Calls to take a stance of neutral nature on assisted suicide have been rejected by doctors.
The opposition to assisted dying was restated by delegates to the British Medical Association's annual conference in Bournemouth yesterday and it was linked to murder by one doctor.
There will be a wrong message will be sent if there will be a change in their position.
The Healthcare Professionals for Assisted Dying (HPAD) had called for the BMA to move to studied neutrality from opposition. Assisted dying should not be restricted to the medical profession but to the entire society, according to HPAD's chairman, Professor Raymond Tallis.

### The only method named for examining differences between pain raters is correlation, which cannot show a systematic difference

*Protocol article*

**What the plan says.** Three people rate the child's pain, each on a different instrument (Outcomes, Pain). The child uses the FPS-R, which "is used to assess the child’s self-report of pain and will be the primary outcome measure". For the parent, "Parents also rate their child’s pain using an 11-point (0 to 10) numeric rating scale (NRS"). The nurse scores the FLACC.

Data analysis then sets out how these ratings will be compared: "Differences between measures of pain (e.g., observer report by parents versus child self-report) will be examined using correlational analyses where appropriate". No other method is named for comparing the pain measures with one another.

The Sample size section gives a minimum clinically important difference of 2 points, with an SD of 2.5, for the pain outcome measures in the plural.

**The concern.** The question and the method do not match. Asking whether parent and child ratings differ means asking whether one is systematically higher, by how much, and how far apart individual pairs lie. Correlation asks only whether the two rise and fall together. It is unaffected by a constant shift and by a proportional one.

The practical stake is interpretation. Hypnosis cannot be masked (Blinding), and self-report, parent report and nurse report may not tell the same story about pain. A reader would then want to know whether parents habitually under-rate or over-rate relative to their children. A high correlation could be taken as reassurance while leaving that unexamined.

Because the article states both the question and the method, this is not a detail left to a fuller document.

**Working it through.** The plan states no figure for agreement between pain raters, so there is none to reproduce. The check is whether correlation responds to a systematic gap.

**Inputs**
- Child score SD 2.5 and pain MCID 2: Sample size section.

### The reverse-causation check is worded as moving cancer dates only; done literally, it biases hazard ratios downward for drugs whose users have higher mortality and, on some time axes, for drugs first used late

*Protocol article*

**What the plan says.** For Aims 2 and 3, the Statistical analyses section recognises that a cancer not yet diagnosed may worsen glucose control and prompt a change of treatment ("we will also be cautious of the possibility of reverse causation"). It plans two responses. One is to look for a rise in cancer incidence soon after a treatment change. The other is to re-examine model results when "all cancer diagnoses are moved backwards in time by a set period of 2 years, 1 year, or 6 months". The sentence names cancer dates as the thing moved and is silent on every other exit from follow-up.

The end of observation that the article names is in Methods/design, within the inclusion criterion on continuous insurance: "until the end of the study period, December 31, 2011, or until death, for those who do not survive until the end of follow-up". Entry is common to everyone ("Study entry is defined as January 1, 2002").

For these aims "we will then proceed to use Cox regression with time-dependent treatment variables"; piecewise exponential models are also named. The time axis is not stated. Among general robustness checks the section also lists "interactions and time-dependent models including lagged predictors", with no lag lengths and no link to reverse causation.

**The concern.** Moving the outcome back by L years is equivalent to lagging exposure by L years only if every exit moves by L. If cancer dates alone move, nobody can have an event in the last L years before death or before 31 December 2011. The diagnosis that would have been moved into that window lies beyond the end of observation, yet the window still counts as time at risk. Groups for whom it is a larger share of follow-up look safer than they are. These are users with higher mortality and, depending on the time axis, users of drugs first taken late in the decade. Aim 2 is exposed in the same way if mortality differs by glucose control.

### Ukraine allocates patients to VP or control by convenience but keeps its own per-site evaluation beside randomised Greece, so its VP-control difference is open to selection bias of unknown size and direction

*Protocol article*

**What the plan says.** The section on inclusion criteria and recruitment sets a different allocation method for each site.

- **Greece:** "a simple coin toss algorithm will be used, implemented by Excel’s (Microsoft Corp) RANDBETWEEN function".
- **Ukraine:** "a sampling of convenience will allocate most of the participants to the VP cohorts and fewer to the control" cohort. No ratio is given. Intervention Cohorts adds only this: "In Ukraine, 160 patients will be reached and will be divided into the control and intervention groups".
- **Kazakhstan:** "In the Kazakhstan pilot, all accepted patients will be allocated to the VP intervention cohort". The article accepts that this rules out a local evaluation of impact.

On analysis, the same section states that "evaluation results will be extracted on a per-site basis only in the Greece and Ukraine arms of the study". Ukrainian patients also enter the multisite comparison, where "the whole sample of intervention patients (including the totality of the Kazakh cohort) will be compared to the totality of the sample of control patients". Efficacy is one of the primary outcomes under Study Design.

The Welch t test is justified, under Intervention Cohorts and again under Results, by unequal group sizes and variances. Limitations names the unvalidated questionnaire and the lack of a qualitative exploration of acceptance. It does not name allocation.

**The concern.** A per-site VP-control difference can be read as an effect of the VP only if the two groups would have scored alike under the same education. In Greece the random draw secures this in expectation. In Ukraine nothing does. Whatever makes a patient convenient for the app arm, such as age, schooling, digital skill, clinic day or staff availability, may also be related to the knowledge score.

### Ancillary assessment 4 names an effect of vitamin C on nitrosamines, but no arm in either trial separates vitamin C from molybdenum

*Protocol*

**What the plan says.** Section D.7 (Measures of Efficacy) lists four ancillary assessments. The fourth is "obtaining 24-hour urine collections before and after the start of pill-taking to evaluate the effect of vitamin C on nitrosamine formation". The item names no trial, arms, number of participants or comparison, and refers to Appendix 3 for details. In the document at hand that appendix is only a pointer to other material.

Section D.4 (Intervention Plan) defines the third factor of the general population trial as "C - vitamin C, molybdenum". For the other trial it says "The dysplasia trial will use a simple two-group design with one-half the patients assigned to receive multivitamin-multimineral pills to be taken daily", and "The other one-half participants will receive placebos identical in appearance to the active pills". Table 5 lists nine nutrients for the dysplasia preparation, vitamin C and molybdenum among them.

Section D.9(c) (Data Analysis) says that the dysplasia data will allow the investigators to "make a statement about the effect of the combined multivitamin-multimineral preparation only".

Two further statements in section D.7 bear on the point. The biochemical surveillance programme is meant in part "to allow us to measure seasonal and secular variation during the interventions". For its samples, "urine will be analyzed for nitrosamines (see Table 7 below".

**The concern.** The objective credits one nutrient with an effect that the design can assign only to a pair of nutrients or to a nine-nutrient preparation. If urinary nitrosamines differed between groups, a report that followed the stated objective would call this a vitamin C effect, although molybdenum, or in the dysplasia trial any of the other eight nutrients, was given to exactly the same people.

A neutral position on a change in the law was something that he asked the BMA to adopt.
But Dr Dai Samuel, rejecting the call, said, “We must question what as doctors we stand for. I simply stand for looking after my patients and providing high-quality care. I do not consider the killing of patients, whatever the reason, is justified. That is murder and I cannot commit that offence.”
Dr Peter Saunders, of the campaign group Care Not Killing, said that after this voting it is expecting that the BMA will now be campaigning for high-quality.